As they were getting a huge following after the release of their explosive debut, This Was, released in 1968, Jethro Tull decided it was time for a change of music after the following first album. With Mick Abrahams leaving to form Blodwyn Pig and enter new guitarist Martin Farre, Ian Anderson had suddenly had full control over the music and the lyrics in what would later become their most turning point and influential albums of 1969. Stand Up is where the band moved from being a Blues-based band to progressive hard rock band mixed in with some Classical and Folk music influences that Ian adored when he was young.
Don’t forget the opening of the gatefold sleeve of the pop-up design that makes you feel like you’re a kid at a bookstore looking at some of the original pop-up books and knowing that the band had a sense of humor in them, however the music and the compositions on the album aren’t just classic rock songs that you hear on the radio, but more of a journey to take you somewhere that you’ve never been before for a long, long time. The guitar driven riff intro of the opening A New Day Yesterday, is one of the most explosive beginnings of the albums introduction between the sound of Cream meets Mountain.
Ian is no fluke when it comes to songwriting and various movements have come into full circle that go from haunting, melodic, and humorous quirky beauty to come along with the taste of his mind coming in. Songs like; Back to the Family, Fat Man, We Used To Know, Look into the Sun, and Nothing is Easy were showing the band’s sound still had the blues influence and the rompous stomping sounds they would suddenly go into and the direction they were about to go into a different road area. And not to forget, the jazzy ballad of Bach’s Bouree featuring Glenn Cornick’s walking bass line including the solo in the midsection that could have given the composers in the classical world, the middle finger.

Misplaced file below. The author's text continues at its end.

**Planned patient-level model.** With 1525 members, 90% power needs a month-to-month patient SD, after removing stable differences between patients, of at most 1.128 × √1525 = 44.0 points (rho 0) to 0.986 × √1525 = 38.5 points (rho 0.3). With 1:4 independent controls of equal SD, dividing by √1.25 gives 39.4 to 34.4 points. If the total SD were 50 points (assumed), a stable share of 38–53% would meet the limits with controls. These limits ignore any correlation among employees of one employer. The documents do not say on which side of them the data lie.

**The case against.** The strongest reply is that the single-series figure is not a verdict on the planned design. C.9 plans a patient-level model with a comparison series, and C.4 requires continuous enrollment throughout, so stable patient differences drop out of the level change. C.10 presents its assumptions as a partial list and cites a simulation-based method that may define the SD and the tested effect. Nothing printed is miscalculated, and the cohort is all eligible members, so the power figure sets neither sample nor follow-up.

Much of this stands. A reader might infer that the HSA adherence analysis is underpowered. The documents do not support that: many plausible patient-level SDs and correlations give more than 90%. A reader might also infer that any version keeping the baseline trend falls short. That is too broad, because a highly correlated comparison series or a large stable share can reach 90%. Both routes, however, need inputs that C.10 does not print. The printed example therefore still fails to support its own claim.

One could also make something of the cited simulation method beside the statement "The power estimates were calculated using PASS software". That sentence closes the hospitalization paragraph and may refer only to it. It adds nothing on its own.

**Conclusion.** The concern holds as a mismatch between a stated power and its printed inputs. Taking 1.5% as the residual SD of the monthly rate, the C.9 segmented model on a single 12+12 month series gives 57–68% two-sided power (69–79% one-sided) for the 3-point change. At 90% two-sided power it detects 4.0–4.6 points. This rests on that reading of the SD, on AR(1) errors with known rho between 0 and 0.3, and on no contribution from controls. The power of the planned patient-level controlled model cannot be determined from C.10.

But as this is the collector’s edition of the reissue of Stand Up, it proves that there’s more where it came from. We have the symphonic pop flavored single of Living in the Past, which also features the Mono version of the piece while the soaring rocking boundaries of Sweet Dream, 17, and Driving Song could have been FM radio staples and a live favorite among Tull fans and also included is four songs they recorded for the late John Peel for his Top Gear radio sessions at the BBC back in 1969. But wait there’s more!
The live performance of the band performing at New York’s Carnegie Hall in November of 1970 shows this is an volcanic explosive live recording performance of the band’s journey into the road they were about to embark on. They were there to promote Stand Up and their upcoming album, Benefit, it’s a goose bumping document and makes you feel that you are in the Hall watching the band, not give just a concert, but a breathtaking experience that you will talk about for years and years to come.
With dazzling versions of A Song for Jeffrey, To Cry You a Song, With You There To Help Me, and For a Thousand Mothers that had audiences jaw dropping of Ian’s singing and have them in tears when they blew the crowd away with their music. Meanwhile, there’s a thunderstorm performance of the 13-minute earlier version of My God which would later be on Aqualung, shows Ian’s mind-blowing flute solo as they would clap along to the rhythm to get them into the beat. It has some amazing compositions that had the band members enjoying themselves as if they were in a boxing match and duking it out to see who would win the match and take home the gold.
Even though the band would go through various line-ups, Ian Anderson and the Tull train keeps on chugging to influence a new generation of fans to go deeper into their music and looking at Stand Up, proves it’s not just an album, but it’s like going through a time machine and seeing what real music is that you’ll enjoy listening to and this is one of them.